The phrase “faisait quelques cachotteries” translates to “was making some secrets” or more idiomatically, “was being secretive” in English. It describes a person engaging in secretive or discreet behavior, often implying they are hiding something or being not entirely open.

    Usage and Context:

    • Indicating Secretive Actions: This phrase is used to suggest that someone was engaged in actions that were deliberately kept hidden or private from others.
    • Context of Gossip or Personal Relations: It’s often found in contexts where there’s discussion about personal affairs, gossip, or behavior that is not openly shared.

    Examples:

    • “Il faisait quelques cachotteries sur ses projets.” (He was being secretive about his plans.)
    • “Elle faisait quelques cachotteries concernant sa vie amoureuse.” (She was being secretive about her love life.)

    Nuance:

    • Light or Playful Tone: “Faisait quelques cachotteries” often carries a lighter or less serious connotation, potentially suggesting playful secrecy rather than serious deceit.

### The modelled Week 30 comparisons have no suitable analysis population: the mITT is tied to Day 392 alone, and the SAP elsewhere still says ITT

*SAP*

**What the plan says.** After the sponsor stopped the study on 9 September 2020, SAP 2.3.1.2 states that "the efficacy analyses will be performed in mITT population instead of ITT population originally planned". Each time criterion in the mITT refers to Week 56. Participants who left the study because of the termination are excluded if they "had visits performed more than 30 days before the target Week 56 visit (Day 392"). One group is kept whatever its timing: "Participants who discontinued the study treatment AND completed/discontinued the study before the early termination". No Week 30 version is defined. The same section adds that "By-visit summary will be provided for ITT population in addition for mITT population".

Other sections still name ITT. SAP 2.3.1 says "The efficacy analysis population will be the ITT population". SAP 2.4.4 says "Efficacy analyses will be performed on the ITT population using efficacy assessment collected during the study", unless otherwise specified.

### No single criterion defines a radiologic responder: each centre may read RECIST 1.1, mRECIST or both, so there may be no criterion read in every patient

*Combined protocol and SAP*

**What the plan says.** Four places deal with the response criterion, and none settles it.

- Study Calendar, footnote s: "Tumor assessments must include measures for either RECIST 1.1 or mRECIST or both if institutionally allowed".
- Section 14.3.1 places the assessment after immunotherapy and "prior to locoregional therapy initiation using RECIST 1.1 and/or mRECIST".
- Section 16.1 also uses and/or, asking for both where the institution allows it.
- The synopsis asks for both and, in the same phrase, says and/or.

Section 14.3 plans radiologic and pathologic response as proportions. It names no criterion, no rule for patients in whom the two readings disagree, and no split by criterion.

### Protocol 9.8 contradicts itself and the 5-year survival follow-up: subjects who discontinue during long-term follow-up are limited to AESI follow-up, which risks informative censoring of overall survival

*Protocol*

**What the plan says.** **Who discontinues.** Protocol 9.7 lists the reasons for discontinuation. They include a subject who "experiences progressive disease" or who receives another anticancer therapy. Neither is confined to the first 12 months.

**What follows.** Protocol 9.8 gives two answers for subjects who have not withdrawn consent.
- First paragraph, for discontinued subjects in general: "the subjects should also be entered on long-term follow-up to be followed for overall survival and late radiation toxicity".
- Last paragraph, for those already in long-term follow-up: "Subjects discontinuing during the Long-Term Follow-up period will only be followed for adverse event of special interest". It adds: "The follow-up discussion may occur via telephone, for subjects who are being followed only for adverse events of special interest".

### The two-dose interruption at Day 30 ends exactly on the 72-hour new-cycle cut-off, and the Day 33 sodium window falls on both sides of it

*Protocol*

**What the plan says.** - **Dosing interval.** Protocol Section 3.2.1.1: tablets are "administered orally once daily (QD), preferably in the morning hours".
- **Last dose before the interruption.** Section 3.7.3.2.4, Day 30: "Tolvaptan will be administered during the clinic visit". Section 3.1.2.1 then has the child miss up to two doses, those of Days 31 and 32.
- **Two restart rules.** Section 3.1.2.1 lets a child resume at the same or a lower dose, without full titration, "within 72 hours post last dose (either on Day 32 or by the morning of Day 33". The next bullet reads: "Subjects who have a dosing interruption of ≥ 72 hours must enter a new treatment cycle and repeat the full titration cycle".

• Implication of Mystery or Intrigue: The phrase can add a sense of mystery or intrigue to the person’s actions or character.

    Cultural Notes:

    • Narrative and Conversational Use: In French culture, discussing someone’s secretive actions, especially in a light or gossiping context, is a common aspect of storytelling and conversation. The phrase reflects the language’s ability to convey nuances of behavior and personality.

    Summary:

    “Faisait quelques cachotteries” means “was being secretive” in French, used to describe someone engaging in discreet or secretive actions. Often used in a lighter or less serious context, it suggests a sense of mystery or intrigue regarding the person’s actions, commonly found in discussions about personal affairs or gossip.

    What is opening up for you?

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    Take on another clip of French in real life and improve your listening comprehension skills. This clip is far slower than the average for clips on site. Can you follow along with everything? Set your level and fill in the blanks with what you hear!